Dr. Jesse Norris

Dr. Jesse Norris

Dr. Jesse Norris

Assistant Professor

Thompson Hall W375

716-673-4612

Jesse.Norris@fredonia.edu

Teaching Interests

Criminal Law, Criminal Procedure, Criminology, Sociology of Terrorism, Senior Seminar

Research Interests

Criminal Law, Terrorism and Counter-Terrorism, Entrapment, Racial Disparities

Intellectual Contributions

  • "How Entrapment Still Matters: Partial Successes of Entrapment Claims in Terrorism Prosecutions," Bringing Rights to Life (Edited by Austin Sarat) (2020).
  • "Accounting for the (Almost Complete) Failure of the Entrapment Defense in Post-9/11 US Terrorism Cases," Law & Social Inquiry (2019).
  • "Another Form of American Exceptionalism? A Comparative Analysis of Terrorism Sting Operations in the US and Abroad," Terrorism and Political Violence (2019).
  • "Explaining the Emergence of Entrapment in Post-9/11 Terrorism Investigations," Critical Criminology (2019).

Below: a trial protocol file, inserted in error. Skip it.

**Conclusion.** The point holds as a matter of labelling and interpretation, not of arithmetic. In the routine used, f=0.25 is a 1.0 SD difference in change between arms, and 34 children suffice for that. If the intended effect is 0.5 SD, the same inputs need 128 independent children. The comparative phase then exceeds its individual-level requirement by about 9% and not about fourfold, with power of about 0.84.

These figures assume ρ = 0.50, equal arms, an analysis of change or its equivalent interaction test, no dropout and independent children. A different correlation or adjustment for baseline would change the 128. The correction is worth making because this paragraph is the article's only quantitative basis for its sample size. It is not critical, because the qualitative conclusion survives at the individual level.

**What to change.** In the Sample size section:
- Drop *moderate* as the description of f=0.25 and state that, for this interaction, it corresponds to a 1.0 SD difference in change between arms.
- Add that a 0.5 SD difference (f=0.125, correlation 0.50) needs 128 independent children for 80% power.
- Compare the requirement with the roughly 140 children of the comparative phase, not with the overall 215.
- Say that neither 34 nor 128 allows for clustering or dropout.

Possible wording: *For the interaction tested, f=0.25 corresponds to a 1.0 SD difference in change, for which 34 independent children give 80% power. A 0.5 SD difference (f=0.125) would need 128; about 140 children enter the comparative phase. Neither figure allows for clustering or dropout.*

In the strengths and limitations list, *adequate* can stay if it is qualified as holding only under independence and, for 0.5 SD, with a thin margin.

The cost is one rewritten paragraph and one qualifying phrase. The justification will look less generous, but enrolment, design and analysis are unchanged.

• "Entrapment allegations in right-wing terrorism cases: A mixed-methods analysis," International Journal of Law, Crime and Justice (2018).
  • "Racial and Other Sociodemographic Disparities in Terrorism Sting Operations," Sociology of Race and Ethnicity (2018).
  • "Temporal trends in US counterterrorism sting operations, 1989–2014," Critical Studies on Terrorism (2017).
  • "Why Dylann Roof is a Terrorist Under Federal Law, and Why It Matters," Harvard Journal on Legislation (2017).
  • "Estimating the Prevalence of Entrapment in Post-9/11 Terrorism Cases," Journal of Criminal Law & Criminology (2016).
  • "Entrapment and Terrorism on the Left: An Analysis of Post-9/11 Cases," New Criminal Law Review (2016).

Presentations

  • "The role of sunk costs in authorizing terrorism sting operations in the US and India," 49th Annual Meeting of the Society for Cross-Cultural Research (2020).
  • "Another Form of American Exceptionalism? A Comparative Analysis of Terrorism Sting Operations in the US and Abroad," Annual Meeting (2018).
  • "Explaining the (Almost Complete) Failure of the Entrapment Defense in Post-9/11 Terrorism Cases," Annual Meetings (2016).